Amid our ongoing struggle with the novel coronavirus, an ugly paradox has emerged: On one front after another, President Trump is prioritizing his efforts to create the illusion that the country is returning to normalcy over taking concrete steps that might make that actually happen safely.

Which, perversely enough, is making that outcome less likely.

Put another way: Trump prizes his magical reality-bending powers so highly that he’d rather rely on them to deliver him reelection, because he fears taking the governing steps necessary to get us back to normalcy will render his reelection less likely as well — the real world consequences be damned.

The Fix’s Natalie Jennings analyzes what recent polling and the economic fallout from coronavirus could mean for President Trump’s reelection chances. (The Washington Post)

This strange dynamic is thrust upon us by a remarkable new Associated Press scoop, which reports that Trump is deliberately refraining from wearing a protective mask in public because he thinks it will damage him politically, for multiple reasons:

Trump has told advisers that he believes wearing one would “send the wrong message,” according to one administration and two campaign officials not authorized to publicly discuss private conversations. The president said doing so would make it seem like he is preoccupied with health instead of focused on reopening the nation’s economy — which his aides believe is the key to his reelection chances in November.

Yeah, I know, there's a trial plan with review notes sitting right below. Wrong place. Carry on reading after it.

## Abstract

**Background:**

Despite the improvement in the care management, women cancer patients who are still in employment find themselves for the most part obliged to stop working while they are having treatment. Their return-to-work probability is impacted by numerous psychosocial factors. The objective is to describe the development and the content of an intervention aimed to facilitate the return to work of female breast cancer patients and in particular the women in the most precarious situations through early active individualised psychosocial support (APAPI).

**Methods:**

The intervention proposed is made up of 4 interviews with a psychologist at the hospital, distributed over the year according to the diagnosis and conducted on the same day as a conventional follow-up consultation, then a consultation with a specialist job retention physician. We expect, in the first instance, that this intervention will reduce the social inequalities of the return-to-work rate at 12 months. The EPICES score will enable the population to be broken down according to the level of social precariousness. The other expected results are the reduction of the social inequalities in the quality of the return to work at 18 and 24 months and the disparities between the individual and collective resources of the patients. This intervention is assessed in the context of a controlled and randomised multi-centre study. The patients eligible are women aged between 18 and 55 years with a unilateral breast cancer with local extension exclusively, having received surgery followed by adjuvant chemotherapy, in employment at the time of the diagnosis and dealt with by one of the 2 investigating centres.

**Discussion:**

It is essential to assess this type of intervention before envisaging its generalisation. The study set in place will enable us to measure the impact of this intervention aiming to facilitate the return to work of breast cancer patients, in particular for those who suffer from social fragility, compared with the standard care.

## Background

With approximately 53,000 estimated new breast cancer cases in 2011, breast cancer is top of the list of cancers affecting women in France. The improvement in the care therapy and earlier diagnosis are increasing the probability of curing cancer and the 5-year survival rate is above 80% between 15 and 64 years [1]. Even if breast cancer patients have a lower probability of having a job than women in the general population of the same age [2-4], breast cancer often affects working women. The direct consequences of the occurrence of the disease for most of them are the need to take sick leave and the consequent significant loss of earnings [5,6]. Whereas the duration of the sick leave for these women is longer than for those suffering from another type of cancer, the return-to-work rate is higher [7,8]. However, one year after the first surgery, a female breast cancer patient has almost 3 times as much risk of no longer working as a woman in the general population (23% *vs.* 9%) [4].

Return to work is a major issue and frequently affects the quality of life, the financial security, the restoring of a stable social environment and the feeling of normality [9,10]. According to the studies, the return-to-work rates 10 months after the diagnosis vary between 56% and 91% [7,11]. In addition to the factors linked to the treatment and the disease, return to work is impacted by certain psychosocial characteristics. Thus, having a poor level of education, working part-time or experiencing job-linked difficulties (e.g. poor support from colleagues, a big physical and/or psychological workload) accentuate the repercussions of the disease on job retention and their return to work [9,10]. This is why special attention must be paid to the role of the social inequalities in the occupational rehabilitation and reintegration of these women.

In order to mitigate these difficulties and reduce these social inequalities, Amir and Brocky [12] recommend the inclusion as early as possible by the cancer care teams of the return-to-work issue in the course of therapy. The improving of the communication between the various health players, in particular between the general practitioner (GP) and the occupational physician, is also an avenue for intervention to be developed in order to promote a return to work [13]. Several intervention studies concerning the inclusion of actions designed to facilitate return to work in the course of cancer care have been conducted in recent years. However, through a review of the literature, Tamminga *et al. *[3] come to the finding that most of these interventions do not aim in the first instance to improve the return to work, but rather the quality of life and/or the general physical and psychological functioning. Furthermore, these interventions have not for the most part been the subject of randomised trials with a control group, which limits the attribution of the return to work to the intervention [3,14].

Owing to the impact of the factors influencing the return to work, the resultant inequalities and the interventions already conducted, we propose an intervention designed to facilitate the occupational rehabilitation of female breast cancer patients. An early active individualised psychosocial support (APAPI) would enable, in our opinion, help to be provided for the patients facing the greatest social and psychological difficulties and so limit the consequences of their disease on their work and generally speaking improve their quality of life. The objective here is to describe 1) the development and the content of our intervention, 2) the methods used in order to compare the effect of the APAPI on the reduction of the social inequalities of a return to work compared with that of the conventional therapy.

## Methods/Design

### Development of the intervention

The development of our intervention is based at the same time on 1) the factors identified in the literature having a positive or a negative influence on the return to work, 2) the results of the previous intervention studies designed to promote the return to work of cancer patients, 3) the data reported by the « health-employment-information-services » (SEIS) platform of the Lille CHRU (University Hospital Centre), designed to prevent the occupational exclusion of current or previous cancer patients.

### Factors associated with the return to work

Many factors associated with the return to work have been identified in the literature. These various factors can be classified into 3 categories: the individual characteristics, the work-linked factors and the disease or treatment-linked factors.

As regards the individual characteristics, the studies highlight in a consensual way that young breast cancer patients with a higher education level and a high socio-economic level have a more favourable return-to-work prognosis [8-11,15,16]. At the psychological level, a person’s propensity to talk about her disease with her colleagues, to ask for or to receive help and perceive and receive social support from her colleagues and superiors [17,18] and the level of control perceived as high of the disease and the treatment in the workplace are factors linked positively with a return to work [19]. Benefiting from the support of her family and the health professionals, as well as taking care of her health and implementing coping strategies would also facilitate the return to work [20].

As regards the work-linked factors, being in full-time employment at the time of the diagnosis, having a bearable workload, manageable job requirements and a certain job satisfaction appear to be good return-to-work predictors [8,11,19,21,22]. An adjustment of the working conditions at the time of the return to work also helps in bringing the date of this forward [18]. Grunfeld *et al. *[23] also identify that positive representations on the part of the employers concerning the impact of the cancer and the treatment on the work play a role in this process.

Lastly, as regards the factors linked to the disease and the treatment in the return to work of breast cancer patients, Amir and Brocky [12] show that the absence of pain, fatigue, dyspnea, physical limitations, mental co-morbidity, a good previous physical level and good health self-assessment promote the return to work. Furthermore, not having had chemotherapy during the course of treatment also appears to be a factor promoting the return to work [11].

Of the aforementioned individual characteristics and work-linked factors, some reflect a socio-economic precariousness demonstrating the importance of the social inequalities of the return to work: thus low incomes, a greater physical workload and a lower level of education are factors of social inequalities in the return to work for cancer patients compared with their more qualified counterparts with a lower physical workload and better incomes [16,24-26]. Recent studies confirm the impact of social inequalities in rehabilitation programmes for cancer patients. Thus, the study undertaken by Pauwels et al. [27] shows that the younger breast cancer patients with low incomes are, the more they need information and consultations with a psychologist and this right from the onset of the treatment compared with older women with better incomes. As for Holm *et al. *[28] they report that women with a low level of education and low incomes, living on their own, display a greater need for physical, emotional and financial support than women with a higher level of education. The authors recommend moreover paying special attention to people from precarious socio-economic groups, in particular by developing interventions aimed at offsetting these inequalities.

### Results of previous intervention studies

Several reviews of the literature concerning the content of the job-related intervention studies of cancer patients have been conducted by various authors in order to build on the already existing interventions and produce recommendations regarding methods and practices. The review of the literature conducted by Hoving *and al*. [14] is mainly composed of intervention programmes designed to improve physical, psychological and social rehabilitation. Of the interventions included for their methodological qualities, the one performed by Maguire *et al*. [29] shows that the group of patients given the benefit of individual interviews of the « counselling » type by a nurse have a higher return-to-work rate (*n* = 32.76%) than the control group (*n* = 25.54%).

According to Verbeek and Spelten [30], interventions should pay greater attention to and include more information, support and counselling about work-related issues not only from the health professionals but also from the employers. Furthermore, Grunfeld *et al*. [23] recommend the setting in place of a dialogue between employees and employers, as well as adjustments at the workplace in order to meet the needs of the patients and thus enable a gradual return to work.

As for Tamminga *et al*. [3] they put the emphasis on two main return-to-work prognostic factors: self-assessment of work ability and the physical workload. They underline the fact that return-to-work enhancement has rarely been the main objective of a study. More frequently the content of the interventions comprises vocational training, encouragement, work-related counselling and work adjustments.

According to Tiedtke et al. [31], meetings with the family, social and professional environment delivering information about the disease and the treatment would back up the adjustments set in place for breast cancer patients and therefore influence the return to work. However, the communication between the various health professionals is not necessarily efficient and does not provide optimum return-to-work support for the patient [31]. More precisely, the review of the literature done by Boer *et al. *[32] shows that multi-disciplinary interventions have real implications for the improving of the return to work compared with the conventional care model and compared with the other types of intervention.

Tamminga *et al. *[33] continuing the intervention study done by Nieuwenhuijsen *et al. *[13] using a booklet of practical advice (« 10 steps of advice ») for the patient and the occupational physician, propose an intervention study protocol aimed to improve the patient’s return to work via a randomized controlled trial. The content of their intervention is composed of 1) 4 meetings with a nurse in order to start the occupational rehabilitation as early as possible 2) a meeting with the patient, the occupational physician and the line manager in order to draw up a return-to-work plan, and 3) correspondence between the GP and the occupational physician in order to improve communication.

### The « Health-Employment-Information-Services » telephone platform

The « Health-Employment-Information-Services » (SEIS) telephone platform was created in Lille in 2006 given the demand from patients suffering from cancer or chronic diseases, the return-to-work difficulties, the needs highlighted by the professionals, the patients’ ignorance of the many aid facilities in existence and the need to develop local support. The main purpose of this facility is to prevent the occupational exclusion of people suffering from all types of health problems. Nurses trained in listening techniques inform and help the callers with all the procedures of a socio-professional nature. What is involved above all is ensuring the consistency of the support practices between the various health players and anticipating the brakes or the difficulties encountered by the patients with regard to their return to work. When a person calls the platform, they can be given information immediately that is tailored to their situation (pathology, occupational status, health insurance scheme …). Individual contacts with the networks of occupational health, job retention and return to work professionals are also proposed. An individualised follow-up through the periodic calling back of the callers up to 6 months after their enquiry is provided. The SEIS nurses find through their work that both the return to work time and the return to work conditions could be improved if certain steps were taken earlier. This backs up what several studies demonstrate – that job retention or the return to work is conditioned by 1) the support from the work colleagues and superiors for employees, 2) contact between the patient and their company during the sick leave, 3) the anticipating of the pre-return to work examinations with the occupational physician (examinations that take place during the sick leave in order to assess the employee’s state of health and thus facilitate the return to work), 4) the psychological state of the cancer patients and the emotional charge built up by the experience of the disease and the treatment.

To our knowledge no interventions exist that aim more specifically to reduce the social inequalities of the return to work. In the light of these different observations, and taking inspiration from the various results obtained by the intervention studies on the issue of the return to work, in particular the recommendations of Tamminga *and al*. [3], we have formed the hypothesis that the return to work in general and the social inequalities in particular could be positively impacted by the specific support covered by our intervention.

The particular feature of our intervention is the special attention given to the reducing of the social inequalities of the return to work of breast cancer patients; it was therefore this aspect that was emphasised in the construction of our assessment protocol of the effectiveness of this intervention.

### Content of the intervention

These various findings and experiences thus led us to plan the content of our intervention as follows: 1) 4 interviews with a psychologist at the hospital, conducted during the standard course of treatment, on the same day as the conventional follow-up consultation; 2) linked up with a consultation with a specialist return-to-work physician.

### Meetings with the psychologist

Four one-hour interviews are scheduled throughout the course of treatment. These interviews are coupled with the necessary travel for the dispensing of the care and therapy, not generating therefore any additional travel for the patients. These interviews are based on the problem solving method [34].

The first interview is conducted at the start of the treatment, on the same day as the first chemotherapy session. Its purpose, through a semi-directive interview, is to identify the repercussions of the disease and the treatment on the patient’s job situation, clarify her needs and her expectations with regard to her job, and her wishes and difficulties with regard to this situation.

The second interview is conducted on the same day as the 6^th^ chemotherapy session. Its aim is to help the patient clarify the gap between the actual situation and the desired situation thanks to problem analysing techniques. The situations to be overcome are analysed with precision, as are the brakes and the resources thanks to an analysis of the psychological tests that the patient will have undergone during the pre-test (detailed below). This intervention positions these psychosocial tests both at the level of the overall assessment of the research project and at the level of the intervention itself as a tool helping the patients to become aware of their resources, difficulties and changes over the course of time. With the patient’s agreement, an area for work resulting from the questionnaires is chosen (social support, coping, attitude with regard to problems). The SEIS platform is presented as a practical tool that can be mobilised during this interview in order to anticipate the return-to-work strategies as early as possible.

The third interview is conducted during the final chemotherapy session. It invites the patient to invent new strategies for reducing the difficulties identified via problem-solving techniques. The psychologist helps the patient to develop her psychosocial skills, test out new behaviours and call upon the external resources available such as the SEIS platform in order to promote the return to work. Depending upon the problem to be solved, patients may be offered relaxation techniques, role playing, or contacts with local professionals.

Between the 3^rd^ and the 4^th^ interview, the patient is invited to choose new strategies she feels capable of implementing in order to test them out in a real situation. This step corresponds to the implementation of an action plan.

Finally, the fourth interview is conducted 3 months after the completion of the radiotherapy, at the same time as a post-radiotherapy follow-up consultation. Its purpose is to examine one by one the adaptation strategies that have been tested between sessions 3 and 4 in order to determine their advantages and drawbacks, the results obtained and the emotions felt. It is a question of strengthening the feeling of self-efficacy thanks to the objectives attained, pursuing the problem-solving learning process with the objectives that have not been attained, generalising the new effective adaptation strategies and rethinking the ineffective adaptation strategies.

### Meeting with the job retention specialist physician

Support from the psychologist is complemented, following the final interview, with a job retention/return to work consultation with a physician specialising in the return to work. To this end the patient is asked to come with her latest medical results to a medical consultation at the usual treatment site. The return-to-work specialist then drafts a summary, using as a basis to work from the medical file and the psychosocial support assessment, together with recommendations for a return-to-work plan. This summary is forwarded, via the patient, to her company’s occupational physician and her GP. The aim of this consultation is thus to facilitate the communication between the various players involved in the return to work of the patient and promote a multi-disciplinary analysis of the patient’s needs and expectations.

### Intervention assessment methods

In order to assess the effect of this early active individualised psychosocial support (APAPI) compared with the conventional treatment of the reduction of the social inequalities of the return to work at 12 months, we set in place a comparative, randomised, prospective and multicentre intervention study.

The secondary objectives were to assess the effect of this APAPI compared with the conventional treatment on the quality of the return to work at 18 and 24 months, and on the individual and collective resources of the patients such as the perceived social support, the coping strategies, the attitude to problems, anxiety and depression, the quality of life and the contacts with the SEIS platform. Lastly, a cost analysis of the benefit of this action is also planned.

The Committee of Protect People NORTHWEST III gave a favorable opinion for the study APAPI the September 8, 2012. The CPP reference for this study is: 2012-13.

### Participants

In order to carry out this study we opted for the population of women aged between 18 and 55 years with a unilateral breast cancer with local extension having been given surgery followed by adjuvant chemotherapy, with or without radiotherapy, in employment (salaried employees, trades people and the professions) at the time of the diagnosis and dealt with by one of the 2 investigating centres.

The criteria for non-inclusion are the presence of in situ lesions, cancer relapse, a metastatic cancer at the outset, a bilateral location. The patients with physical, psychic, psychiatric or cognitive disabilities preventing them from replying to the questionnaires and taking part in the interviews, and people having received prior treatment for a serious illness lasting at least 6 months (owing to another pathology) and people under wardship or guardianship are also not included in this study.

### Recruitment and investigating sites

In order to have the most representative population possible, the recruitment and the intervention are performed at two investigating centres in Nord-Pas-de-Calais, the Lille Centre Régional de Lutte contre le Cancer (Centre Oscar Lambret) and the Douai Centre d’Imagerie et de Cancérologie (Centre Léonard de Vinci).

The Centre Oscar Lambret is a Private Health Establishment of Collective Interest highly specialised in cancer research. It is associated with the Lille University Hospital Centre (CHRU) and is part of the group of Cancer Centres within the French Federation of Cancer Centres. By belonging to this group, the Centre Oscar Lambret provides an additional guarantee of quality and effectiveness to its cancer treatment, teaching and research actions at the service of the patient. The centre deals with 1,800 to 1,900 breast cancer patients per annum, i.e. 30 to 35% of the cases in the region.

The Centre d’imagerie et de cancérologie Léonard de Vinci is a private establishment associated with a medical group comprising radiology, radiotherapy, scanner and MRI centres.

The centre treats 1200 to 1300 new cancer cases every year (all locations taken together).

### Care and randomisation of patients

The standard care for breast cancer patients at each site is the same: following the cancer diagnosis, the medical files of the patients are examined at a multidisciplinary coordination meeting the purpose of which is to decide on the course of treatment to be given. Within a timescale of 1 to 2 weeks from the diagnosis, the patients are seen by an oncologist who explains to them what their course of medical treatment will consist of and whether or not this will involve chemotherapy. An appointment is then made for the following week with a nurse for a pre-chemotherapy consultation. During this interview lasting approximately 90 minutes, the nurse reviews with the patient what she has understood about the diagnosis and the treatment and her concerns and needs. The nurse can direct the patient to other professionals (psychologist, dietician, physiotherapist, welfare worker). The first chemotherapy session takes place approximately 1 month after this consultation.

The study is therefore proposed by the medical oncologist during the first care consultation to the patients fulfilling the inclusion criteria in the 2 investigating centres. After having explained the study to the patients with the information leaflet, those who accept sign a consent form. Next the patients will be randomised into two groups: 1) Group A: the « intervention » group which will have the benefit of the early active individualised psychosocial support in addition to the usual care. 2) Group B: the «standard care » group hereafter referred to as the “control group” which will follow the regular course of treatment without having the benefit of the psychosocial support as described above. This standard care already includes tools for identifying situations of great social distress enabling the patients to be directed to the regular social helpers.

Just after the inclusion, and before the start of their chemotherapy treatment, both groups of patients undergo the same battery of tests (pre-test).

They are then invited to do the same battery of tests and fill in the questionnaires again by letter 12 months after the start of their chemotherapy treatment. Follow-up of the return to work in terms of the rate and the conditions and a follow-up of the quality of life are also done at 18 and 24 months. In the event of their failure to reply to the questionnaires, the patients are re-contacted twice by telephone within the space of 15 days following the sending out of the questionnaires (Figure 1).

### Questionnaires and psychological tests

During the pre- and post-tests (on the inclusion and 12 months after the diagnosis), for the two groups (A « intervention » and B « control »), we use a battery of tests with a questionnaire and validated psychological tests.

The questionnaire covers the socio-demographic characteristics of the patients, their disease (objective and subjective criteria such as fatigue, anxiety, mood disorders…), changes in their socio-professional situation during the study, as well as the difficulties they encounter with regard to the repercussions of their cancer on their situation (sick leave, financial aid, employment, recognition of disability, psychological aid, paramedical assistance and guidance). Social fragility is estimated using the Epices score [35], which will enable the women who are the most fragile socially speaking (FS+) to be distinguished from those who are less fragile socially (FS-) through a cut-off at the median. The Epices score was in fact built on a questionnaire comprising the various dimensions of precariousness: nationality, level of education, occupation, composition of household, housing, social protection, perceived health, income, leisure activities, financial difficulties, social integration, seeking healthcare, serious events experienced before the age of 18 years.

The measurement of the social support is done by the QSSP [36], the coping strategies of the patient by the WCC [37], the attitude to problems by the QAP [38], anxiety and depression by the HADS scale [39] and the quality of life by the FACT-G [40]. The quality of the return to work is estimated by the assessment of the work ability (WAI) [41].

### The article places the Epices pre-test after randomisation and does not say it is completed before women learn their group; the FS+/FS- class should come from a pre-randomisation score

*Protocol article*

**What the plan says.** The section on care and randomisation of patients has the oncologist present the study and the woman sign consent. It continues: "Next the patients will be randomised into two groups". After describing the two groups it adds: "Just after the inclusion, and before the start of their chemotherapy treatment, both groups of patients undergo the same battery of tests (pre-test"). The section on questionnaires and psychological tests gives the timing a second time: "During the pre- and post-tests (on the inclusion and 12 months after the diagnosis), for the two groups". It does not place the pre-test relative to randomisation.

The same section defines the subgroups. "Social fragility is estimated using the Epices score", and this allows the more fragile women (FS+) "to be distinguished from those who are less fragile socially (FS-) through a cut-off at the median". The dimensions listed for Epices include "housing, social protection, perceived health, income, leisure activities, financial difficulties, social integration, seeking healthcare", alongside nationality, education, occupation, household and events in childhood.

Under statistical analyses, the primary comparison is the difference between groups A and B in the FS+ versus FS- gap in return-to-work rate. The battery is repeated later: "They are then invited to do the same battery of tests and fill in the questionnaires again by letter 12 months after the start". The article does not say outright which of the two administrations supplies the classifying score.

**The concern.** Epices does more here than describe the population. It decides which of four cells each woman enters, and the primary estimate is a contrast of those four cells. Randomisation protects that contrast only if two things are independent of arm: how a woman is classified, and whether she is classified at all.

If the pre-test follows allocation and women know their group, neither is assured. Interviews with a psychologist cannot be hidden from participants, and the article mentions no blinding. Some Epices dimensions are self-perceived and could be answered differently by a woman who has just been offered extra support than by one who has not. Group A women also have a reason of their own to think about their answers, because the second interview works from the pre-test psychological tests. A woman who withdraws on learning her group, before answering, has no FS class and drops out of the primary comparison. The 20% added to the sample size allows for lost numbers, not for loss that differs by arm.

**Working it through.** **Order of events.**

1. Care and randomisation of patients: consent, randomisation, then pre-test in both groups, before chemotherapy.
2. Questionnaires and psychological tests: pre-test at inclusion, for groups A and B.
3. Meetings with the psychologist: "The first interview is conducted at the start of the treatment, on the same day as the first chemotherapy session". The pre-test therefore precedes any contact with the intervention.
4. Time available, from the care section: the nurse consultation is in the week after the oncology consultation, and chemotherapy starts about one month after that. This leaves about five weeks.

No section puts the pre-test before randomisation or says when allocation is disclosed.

Moreover, Trump, who is known to be especially cognizant of his appearance on television, has also told confidants that he fears he would look ridiculous in a mask and the image would appear in negative ads, according to one of the officials.

This confirms what your humble blogger has suggested, that Trump is almost pathologically focused on creating the appearance that we’re getting back to normalcy, even if it deceives people into putting their own lives at risk.

After all, if Trump fears negative ads featuring images of himself in a mask, it is likely because he thinks it would display him (in his twisted imagination, anyway) to be a failure in managing the crisis. In fact, it would show him functioning as a leader who prioritizes setting an example for the country over concerns about his appearance on TV or about his reelection.

What’s more, the idea that there’s a downside to appearing “preoccupied with health,” as opposed to “focused on reopening the economy,” itself confirms what we all know already. Trump is loath to do too much in terms of standing up a federal response to the continuing scourge of the coronavirus, because it risks feeding the impression of an ongoing health crisis continuing to rampage out of control.

That, in turn, could make it harder to get people to resume economic activity quickly. And that is his lodestar, at least in part for reelection purposes.

But this has the situation exactly backward. Which gets at the paradox outlined above.

A deep fallacy